By STEVE HATHCOCK
Special to the PRESS
Yes, there are stingrays along the beaches of Padre Island …and yes, people do get stuck by them. Stingrays are actually a specialized branch-off of early sharks. They will eat almost anything they can catch, including clams, crabs and shrimp. The females are the largest, sometimes measuring six feet wide when fully mature. They are generally docile sea animals often found lying on the bottom in shallow water where they blend extremely well with their surroundings. And this is where they are most dangerous to fishermen and swimmer for they can be easily provoked if accidentally stepped on. Serrated spines and a poison gland, located near the base of the tail, can inflict a painful wound. The venom is a fairly potent nerve toxin that affects the heart and there are recorded cases of victims suffering a heart attack when stung in the chest area. According to the official autopsy, naturalist Steve Irwin’s death was caused by the trauma of the barb piercing his heart and he probably died before experiencing any effect of the ray’s poisonous venom. Does this mean all ray victims will die? No. In fact most people recover with few or any side effects.
Because stingray venom consists of a large protein, it is easily broken down by heat. Immerse the affected area in hot, but not scalding, water for thirty to ninety minutes. Then, clean the area with soapy water, being careful to remove any broken bits of stingray spine that may be left in the wound. It is best to leave the area uncovered unless there is profuse bleeding present. In that case, use ordinary first aide precautions and seek medical advice immediately, as infection and shock can set in rather quickly. It is a good idea to do some considerable splashing around when entering water where they (stingrays) are most likely to be found. Local fishermen have learned to do the “Padre Shuffle”. That is, they sort’ a glide their feet on the sandy bottom as they move along. This way they avoid stepping directly on a stingray or its tail.”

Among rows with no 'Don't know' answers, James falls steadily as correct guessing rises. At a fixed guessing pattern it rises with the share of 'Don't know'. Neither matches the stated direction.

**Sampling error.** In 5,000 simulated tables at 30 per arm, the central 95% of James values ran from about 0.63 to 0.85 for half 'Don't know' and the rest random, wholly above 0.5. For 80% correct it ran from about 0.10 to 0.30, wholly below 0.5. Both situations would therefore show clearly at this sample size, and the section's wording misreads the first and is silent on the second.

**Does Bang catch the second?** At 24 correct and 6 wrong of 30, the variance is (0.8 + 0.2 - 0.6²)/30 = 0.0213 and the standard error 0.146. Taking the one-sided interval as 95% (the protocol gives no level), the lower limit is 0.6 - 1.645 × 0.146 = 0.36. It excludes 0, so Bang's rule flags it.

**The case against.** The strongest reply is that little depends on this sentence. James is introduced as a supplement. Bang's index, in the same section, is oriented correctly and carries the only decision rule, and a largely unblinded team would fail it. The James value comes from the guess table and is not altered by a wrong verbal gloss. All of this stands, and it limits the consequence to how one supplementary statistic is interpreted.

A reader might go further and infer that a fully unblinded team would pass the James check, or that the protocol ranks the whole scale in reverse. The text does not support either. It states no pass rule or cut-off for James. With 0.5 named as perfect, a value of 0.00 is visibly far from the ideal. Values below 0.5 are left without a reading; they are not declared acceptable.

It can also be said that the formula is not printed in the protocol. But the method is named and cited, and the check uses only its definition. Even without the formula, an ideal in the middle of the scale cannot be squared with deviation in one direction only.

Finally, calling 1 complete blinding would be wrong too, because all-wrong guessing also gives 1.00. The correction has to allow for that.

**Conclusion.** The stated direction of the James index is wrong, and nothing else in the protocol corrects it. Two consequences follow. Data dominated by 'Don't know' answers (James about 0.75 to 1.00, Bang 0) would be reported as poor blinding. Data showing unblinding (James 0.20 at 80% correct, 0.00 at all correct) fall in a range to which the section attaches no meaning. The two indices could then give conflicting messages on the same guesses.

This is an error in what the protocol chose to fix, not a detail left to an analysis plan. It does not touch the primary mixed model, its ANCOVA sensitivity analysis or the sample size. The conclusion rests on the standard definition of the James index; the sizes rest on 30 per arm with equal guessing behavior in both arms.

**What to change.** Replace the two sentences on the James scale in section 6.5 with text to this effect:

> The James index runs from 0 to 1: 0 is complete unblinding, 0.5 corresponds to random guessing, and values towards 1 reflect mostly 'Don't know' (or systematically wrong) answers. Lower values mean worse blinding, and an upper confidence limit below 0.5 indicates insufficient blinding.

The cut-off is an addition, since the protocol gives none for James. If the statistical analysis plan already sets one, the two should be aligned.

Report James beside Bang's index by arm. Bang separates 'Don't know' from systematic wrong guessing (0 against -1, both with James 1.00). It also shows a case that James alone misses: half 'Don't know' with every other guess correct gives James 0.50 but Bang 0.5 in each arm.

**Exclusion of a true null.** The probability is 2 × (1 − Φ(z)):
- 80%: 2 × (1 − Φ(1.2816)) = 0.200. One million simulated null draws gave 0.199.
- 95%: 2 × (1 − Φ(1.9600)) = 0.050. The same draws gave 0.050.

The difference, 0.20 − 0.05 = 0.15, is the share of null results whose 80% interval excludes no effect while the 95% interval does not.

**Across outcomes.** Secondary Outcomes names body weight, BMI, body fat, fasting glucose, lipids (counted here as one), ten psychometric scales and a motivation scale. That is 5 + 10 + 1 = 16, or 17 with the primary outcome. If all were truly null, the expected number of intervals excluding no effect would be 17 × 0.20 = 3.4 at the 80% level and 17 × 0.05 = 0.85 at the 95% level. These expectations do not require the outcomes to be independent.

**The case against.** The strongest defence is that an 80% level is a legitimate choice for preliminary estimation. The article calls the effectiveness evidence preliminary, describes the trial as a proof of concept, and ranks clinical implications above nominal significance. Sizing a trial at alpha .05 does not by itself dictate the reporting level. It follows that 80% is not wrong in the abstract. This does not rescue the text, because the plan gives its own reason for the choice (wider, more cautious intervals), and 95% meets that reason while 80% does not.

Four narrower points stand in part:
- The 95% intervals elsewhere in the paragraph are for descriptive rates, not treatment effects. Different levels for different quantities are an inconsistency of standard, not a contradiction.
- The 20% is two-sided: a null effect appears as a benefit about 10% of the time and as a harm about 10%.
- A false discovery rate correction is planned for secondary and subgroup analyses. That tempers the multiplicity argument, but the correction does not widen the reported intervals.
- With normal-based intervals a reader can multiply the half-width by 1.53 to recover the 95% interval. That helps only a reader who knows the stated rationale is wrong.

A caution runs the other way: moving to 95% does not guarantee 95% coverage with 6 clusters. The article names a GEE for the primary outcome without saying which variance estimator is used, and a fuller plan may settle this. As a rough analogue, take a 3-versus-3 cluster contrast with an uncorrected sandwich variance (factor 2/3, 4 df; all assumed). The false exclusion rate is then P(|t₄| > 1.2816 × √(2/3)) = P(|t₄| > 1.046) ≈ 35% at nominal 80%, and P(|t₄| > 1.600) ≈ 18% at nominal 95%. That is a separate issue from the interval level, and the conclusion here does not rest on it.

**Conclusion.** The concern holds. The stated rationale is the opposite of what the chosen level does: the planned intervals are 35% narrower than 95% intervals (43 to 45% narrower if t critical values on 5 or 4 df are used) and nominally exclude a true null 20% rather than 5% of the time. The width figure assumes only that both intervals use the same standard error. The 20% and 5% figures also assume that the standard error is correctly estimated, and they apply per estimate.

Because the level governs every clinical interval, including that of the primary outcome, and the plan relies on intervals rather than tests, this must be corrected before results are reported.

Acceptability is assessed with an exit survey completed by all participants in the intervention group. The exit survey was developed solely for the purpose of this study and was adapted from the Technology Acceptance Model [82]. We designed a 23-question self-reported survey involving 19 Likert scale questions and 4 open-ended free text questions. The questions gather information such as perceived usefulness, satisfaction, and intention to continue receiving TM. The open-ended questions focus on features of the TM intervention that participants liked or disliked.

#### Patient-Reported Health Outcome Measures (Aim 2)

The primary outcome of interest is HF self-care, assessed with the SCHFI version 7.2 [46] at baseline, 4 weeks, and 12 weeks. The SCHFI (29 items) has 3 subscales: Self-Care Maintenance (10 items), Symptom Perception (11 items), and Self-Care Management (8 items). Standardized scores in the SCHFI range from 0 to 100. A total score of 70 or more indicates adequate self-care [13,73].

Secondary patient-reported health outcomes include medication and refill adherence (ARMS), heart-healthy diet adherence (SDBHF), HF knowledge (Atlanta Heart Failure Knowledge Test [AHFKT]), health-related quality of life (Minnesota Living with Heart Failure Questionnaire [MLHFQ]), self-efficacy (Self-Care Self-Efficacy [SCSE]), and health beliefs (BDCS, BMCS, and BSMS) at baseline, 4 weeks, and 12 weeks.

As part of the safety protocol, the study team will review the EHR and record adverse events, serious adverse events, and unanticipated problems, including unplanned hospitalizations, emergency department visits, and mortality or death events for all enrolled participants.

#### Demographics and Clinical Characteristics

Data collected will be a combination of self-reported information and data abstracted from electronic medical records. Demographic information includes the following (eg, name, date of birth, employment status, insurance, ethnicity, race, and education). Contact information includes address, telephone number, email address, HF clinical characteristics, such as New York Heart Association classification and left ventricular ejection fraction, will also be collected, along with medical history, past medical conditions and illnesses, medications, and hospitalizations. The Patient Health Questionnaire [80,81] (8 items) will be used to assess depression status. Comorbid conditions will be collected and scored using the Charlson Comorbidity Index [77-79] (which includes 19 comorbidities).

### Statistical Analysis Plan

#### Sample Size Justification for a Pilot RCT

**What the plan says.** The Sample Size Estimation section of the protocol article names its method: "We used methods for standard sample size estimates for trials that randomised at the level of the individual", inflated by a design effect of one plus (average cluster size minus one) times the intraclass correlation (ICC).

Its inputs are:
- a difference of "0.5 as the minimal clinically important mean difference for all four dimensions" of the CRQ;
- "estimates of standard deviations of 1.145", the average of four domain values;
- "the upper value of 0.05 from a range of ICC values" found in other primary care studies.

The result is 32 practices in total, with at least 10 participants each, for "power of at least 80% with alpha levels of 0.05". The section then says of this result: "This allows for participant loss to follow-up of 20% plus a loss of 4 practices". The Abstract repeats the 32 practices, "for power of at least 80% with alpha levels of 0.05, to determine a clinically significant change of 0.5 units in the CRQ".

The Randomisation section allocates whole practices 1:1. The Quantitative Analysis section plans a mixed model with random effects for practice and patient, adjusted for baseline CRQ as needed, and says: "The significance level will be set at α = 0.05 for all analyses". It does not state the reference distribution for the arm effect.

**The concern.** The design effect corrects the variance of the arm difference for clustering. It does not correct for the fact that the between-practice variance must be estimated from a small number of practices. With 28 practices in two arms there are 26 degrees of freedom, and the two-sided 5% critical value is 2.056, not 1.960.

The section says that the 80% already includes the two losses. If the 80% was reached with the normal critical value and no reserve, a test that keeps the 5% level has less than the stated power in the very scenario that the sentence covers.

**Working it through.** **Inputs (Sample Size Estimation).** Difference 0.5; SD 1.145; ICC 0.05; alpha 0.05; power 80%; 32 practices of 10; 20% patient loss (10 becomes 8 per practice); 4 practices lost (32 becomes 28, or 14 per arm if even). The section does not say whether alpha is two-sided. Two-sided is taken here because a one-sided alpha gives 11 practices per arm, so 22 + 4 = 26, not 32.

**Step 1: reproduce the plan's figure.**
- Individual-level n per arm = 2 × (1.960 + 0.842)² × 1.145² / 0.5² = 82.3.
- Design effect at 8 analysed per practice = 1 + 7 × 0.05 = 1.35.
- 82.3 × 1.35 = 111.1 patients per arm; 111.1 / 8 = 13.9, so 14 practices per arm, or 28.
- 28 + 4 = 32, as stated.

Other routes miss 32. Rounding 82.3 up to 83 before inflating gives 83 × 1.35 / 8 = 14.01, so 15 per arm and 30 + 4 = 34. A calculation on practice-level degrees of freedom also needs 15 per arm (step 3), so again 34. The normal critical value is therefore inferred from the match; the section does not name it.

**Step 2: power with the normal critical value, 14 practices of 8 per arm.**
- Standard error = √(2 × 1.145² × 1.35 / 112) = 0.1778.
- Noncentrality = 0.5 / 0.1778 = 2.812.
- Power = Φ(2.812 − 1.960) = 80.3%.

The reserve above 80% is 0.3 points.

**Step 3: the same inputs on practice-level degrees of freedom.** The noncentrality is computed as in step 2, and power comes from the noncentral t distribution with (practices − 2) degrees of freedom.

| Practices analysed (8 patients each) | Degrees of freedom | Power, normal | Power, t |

The Atlantic manta rays, or the Manta birostris, are easily recognized in the ocean by their large pectoral “wings”. They have two lobes extending from the front of the head and possess a broad, rectangular, mouth. Their only teeth are on the lower jaw. They have gills on the underside of the body and a short, whip-like tail that, unlike many rays, has no sharp barb. Hence, they are not considered dangerous to humans.
They are big; sometimes weighing in excess of five thousand pounds and reaching a length of twenty-two feet with a wingspan of twenty-four feet. They certainly can be intimidating at first sight but are truly a gentle and shy creature that little is actually known about. Manta rays are filter feeders. They slowly swim in vertical loops. This is done to keep the ray’s prey within the area while feeding. Their large, gaping mouths and cephalic lobes unfurled are used to corral crustaceans and small schooling fish.
Mantas filter water through their gills where organisms are trapped by a filtering device. This portion of their interesting anatomy consists of plates of pinkish-brown-tissue that span between the support structures of the gills.
Oddly, the teeth are nonfunctional during feeding. Though they are getting harder to find in the Laguna Madre today, that has not always been the case.
As little as fifty years ago, the best time to view the local giant mantas was when the spring thaw, high in the Rockies, would flood the Rio Grande River. The muddy floodwaters flowed several miles out into the Gulf. The mantas would hover where the freshwater ended and the clear salt water began, waiting for the freshwater fish. The fishermen would throw a harpoon into the body of the manta. Then, a barbed hook would be attached to two or three barrels. The giant fish would run like this for hours, pulling the barrels through the waters until finally, exhausted, the fish would be shot in the head or in some other way, relieved of his torment.
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